The Two of Us
I’ve been a Victoria Bylin fan since first reading her historical inspirationals, and several of her books sit on my Keeper shelf. So I was pleased to have the opportunity to review one of her contemporary novels, and a pleasure it was. The Two of Us is multi-layered, written from the heart, and subtle in its impact.
Mia Robinson, a Denver nurse practitioner reeling from the pain of a second broken engagement, decides to apply for a position with Mission Medical, an international aid organization. Her plan is to work overseas for a few years and then consider her next direction. During a pause in the interview process, Mia’s younger half-sister Lucy calls to announce that she is pregnant and she and the father are marrying in Las Vegas. As Mia has acted as a mother to Lucy for years, Mia flies to Vegas hoping to talk some sense into the mother-to-be.
Jake Tanner had a promising career in the Denver Police Department, and after the bombing that left him partially deaf and killed his partner, Connie, he has become a mentor and father figure for Sam, Connie’s son. Now Sam has asked Jake to serve as best man at his wedding in Las Vegas, and Jake is thrilled to be there. Jake also brings along Pirate, his hearing assist dog who also serves as an emotional alarm. Whenever Jake feels nervous, panicky, or uncertain, the dog’s first reaction is to climb into Jake’s lap.
When Mia has her first meeting with the wedding party, she is shocked to see Jake there, a man she met briefly in a Vegas coffee shop just a few hours ago. Her initial attraction ebbs since she and Jake do not see eye-to-eye on the upcoming wedding. Mia has no luck dissuading Lucy out of her decision, but the wedding does not go as planned. At the chapel, Lucy becomes unwell, and the group rushes to the ER. It turns out the baby is fine but the doctor recommends ‘pelvic rest’ – no strenuous activity or heavy lifting. After some intense discussions, they determine that the best course of action is for Lucy to move to Jake’s home in Echo Falls, Colorado. She’ll help his mother – who is struggling with Alzheimer’s disease – and will thus have company while Sam goes off to military leadership training for a month. The couple will wed in Echo Falls before Sam leaves for training.
Shortly afterward, Mia’s first interview with Mission Medical highlights her lack of experience in adapting to changing circumstances, so Mia moves to Echo Falls and takes over the local medical clinic to demonstrate her adaptability. Stated briefly, the events that bring the main characters to Echo Falls do sound contrived, but the author creates a flow in which readers of faith will sense God’s Spirit working through the characters and situations to affect the best outcome for all.
Since the inspirational themes take center stage in this novel, the romantic conflict is classic and straightforward – Mia is leaving in six months to serve with Mission Medical, so a relationship with Jake is impossible. This also plays into one of the major faith issues of the novel: discerning God’s true call. Mia faces a decision between Mission Medical and serving the Echo Falls community, possibly as Jake’s wife. For his part, Jake is trying to create a camp where children who were, like Sam, orphaned in the line of duty, can hang together and learn some life skills. Jake must decide if his youth camp is truly God’s will, even when he can see that the conflict over the camp is tearing his hometown apart.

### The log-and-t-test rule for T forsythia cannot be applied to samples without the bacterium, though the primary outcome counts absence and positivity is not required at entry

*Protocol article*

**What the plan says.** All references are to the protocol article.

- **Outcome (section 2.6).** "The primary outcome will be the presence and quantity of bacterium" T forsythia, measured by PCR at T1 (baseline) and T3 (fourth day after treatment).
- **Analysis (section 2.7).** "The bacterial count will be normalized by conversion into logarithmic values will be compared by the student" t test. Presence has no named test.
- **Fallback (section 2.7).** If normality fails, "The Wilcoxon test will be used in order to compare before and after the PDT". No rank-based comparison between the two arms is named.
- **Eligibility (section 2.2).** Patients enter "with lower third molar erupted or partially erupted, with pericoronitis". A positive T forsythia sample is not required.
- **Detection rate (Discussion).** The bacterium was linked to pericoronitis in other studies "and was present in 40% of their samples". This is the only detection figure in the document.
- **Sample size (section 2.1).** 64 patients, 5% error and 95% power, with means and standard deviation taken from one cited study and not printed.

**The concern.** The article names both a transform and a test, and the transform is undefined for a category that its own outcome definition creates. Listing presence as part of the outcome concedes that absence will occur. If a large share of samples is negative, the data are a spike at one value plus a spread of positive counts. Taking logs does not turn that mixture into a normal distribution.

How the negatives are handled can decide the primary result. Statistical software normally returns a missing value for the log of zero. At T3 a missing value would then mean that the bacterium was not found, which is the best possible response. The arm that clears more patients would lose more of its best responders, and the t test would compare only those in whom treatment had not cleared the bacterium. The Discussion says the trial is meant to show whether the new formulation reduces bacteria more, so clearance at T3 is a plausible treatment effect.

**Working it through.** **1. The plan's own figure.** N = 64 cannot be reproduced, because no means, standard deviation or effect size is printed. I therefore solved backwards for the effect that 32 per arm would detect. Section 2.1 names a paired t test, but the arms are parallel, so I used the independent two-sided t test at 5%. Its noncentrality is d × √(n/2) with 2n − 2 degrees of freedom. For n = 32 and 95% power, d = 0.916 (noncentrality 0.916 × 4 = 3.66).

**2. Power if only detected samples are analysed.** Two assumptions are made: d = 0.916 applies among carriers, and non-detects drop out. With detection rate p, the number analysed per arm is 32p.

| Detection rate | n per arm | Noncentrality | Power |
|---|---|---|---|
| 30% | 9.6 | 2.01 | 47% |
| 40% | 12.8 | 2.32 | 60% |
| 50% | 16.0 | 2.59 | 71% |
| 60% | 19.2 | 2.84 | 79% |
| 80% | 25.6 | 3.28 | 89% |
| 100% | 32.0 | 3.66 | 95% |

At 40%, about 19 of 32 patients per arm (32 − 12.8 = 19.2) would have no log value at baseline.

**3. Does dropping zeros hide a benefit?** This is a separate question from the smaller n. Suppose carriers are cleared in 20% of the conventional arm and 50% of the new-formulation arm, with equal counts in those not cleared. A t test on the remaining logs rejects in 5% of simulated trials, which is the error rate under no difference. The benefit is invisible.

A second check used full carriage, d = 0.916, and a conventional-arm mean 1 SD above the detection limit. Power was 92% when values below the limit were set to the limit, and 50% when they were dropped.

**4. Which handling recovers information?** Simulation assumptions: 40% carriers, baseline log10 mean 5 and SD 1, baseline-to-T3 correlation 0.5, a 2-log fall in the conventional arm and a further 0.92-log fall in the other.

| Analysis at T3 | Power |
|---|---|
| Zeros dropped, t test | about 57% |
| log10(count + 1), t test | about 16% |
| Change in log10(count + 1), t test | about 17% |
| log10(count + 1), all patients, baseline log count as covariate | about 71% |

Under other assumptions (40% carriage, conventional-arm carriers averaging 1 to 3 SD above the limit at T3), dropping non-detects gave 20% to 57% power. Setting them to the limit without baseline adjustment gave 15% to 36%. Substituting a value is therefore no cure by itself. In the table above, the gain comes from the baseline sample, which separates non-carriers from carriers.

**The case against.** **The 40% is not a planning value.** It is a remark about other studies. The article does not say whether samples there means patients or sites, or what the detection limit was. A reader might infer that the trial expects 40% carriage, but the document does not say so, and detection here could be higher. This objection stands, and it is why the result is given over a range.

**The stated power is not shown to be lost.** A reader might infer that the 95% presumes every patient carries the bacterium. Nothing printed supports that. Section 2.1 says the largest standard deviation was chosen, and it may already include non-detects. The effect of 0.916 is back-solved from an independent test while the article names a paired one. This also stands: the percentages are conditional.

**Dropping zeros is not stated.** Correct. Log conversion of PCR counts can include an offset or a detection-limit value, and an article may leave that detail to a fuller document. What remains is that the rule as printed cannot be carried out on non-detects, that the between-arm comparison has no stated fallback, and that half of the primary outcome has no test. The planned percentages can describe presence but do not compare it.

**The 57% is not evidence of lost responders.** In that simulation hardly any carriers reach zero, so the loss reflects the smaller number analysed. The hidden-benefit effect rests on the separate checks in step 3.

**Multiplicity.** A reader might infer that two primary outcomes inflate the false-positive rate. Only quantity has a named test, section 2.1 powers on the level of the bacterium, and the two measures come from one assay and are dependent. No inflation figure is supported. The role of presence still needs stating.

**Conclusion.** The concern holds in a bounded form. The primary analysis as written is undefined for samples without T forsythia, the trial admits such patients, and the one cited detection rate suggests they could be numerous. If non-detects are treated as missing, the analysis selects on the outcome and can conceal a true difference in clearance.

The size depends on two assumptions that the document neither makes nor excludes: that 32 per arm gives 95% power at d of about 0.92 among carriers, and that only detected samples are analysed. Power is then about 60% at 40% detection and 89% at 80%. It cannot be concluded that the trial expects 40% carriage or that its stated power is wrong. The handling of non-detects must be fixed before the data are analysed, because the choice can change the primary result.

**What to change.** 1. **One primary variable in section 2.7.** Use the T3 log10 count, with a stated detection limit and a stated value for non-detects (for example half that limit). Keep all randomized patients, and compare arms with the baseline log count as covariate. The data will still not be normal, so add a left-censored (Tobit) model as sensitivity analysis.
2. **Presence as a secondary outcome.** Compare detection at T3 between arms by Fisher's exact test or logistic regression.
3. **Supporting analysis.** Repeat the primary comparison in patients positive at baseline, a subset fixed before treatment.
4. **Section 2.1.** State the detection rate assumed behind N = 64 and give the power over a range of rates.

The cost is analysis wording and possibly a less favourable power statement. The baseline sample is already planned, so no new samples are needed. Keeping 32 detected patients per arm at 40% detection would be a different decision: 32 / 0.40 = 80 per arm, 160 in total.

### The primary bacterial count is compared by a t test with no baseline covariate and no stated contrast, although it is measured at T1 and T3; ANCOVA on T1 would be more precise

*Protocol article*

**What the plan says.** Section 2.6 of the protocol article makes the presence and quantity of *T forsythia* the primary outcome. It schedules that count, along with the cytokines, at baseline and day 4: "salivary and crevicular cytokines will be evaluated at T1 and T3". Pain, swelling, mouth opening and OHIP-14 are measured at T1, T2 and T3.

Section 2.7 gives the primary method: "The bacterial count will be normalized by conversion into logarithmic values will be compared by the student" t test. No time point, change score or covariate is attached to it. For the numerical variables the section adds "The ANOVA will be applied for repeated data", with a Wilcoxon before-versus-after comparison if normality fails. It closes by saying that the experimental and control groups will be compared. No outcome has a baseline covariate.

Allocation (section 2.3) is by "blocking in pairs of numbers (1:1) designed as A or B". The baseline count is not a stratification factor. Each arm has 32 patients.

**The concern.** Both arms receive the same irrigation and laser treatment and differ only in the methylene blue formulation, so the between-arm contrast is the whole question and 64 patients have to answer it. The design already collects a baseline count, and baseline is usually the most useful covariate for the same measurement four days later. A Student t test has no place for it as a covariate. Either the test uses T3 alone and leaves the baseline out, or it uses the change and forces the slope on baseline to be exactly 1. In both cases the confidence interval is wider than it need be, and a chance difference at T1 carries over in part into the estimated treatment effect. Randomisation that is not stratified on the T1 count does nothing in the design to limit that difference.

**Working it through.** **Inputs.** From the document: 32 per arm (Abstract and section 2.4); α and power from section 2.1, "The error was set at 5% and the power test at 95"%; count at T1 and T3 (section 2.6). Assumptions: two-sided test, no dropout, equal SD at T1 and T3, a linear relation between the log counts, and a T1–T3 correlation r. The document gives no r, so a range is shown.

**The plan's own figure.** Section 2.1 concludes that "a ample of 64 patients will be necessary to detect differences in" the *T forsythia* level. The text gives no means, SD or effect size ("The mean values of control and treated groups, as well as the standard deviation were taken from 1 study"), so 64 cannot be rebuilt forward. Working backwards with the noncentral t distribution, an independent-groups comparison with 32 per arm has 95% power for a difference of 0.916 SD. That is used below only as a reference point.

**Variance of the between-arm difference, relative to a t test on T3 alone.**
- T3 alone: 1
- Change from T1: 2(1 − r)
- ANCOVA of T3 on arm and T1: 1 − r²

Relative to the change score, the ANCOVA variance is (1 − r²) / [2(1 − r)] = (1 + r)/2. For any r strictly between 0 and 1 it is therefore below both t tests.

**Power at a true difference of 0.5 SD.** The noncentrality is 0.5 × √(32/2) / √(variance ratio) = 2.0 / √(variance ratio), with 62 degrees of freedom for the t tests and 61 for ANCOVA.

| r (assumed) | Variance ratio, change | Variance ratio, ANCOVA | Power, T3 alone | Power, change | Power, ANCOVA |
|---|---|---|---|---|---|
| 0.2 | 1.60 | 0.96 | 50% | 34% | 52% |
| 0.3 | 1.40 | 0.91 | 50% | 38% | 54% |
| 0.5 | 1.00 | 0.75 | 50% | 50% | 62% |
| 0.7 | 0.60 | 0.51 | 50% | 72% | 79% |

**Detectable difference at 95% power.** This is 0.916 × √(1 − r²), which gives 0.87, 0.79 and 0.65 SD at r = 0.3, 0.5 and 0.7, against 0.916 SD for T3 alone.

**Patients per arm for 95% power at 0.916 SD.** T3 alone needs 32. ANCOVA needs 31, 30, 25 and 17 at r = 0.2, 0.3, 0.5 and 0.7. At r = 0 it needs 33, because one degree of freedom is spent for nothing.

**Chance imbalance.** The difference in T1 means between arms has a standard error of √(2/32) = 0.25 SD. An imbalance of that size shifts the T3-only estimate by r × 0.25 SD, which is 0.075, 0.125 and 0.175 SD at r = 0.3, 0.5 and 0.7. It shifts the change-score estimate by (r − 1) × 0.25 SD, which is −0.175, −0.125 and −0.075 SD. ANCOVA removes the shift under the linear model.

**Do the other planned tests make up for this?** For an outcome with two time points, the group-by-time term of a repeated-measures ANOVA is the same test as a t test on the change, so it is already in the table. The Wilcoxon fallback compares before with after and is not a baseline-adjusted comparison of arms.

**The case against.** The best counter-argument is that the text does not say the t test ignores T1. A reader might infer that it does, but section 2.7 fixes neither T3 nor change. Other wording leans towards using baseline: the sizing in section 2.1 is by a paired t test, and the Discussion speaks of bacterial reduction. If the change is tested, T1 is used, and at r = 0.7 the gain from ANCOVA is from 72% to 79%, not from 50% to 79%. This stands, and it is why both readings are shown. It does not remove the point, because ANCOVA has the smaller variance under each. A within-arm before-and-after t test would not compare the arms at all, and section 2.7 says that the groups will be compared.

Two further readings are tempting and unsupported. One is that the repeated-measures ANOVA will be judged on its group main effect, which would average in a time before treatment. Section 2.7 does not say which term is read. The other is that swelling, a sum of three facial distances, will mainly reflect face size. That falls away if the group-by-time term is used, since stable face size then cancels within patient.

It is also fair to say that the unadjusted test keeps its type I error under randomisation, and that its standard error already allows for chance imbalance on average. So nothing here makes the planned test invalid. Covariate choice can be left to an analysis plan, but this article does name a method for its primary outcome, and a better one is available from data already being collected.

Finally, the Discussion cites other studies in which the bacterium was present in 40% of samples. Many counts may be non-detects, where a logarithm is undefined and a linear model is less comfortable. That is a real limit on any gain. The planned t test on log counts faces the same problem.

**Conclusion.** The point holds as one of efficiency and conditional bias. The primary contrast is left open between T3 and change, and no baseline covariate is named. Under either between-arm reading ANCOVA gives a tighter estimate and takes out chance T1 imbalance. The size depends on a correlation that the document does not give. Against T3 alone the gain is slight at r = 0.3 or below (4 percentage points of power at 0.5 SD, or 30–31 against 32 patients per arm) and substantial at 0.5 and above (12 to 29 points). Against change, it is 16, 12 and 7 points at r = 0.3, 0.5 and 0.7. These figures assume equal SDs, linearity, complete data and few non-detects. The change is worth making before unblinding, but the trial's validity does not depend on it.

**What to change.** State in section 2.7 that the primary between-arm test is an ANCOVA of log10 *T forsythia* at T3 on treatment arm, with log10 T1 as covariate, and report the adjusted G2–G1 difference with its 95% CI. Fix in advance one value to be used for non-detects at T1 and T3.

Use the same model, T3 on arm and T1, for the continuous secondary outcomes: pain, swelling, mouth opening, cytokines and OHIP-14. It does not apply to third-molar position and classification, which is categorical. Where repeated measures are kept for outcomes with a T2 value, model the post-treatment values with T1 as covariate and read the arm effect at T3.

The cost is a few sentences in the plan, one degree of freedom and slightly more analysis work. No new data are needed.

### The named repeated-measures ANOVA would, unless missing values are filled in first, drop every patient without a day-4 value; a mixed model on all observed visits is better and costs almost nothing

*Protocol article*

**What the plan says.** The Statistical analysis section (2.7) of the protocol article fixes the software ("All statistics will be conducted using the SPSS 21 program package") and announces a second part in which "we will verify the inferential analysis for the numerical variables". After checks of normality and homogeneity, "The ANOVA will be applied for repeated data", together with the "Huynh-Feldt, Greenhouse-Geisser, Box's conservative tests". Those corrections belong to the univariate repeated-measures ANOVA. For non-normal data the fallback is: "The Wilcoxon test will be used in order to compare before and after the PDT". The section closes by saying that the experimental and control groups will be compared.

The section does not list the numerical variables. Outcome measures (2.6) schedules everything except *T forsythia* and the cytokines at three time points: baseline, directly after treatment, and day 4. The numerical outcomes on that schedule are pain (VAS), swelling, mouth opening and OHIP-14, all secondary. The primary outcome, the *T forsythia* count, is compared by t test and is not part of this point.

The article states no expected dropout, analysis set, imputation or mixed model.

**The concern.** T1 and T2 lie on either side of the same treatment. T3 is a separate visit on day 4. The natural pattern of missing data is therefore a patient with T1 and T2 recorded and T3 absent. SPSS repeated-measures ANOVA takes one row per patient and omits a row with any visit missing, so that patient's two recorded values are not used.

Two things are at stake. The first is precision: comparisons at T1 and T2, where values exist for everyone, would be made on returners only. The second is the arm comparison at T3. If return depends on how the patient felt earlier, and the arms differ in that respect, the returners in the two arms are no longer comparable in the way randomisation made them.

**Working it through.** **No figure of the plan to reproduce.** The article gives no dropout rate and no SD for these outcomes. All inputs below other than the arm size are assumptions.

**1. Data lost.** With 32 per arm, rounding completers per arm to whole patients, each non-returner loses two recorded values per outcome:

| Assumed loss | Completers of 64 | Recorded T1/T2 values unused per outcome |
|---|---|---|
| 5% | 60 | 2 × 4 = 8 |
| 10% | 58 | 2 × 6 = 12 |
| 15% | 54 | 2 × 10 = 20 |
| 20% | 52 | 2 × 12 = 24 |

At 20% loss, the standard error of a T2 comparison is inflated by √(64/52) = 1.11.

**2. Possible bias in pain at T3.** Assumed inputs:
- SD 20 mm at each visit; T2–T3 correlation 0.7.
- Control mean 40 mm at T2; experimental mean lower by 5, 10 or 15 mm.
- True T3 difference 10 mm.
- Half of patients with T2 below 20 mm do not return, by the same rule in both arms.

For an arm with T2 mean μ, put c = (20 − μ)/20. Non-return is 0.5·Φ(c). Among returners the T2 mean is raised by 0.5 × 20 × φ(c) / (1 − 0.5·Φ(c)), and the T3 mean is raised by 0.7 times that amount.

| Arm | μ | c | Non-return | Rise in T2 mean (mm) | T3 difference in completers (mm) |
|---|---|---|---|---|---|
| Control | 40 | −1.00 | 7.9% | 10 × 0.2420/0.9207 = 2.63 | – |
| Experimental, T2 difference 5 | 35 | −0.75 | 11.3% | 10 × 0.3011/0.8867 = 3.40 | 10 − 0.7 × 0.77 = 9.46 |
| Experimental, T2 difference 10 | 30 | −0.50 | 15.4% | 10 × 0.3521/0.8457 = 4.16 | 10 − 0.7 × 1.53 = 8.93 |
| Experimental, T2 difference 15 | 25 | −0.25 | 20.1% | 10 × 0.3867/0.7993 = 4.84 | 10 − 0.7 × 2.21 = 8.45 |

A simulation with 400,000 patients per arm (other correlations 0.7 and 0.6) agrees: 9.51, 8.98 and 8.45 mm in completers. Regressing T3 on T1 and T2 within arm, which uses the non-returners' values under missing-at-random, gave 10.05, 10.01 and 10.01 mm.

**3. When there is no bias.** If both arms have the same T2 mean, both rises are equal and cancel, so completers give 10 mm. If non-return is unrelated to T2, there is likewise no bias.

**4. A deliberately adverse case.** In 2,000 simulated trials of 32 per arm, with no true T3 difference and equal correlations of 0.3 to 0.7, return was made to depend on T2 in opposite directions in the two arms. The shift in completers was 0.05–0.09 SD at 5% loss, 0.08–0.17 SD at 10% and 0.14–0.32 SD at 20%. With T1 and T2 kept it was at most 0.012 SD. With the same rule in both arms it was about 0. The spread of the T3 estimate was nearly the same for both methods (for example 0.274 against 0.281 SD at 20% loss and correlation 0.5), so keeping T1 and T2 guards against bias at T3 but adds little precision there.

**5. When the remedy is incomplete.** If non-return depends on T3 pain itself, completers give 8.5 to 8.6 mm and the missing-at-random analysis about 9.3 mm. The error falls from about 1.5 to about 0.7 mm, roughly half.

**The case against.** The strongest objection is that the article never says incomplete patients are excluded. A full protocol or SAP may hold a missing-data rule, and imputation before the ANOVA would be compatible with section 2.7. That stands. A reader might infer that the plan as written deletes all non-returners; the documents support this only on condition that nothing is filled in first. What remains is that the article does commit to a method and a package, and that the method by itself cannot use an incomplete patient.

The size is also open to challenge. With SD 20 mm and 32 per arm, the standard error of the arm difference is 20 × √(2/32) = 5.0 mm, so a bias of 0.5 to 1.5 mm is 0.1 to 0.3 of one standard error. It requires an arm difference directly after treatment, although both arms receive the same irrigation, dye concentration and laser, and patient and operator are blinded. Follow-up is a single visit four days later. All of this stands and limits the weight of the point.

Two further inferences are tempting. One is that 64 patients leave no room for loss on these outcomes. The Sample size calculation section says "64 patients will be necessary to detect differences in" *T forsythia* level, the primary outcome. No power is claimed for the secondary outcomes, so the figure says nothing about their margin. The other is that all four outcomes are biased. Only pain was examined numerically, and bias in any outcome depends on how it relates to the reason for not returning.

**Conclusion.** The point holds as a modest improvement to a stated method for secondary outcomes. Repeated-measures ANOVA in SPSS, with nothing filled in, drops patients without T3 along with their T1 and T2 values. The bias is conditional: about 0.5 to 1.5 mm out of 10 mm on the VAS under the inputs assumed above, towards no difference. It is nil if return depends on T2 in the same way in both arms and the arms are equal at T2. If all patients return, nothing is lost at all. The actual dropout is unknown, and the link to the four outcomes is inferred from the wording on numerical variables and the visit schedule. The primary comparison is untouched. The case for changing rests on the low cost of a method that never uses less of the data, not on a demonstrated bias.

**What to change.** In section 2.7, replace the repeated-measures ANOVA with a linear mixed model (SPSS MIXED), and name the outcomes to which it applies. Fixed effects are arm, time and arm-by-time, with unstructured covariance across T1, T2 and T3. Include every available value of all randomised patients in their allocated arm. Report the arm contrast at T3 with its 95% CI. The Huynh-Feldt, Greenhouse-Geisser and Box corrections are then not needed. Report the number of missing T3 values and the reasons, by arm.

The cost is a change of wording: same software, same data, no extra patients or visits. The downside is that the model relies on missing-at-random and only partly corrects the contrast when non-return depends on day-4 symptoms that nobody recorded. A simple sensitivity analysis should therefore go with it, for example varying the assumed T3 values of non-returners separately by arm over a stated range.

Another theme focuses on building the foundation for a strong, committed marriage. For example, Jake’s parents’ bedrock of commitment helps them cope with Alzheimer’s, and later at Sam and Lucy’s wedding, the chaplain defines love as a conscious act, where promises are kept when they are most hard to keep.
The final inspirational theme tackles the many ways in which we can be heroes in life. In Lucy’s story, the author presents a common fear – that we are not good enough. Lucy compares her own undramatic life to Sam’s military service and Mia’s nursing. Although Lucy is not saving lives on a daily basis, she underestimates the power and love she brings to the world just by being who she is. The novel reminds us nicely of this important lesson. I especially enjoyed Lucy’s character. Lucy is a hyperactive, open-hearted person, and her language, body movement, and reactions convey that perfectly.
Overall, each character sounds different and how each approaches a situation is matched to personality. Ms. Bylin uses her ability to show faith with a subtle touch. For example, Sam’s faith is never mentioned until he explains to Mia that he believes his marriage will work because he and Lucy will put God at the center of their relationship and life together. The characters express their faith when it is most appropriate, in the way that I see and hear my friends express theirs.
If there is a flaw, it is that the upbeat touch surrounding Jake’s mother and her progressive Alzheimer’s rings a little false. The characters are sad, but the author does not show the depth of the emotional pain and the cycles of grief that can take a person completely by surprise.
Ms. Bylin hardly misses a beat to bring us a romance steeped in memorable characters, valuable life lessons, and smooth prose. I do believe I’ve just become a fan of her contemporary work as well as her historical novels, and I’m sure The Two of Us will convince you, too.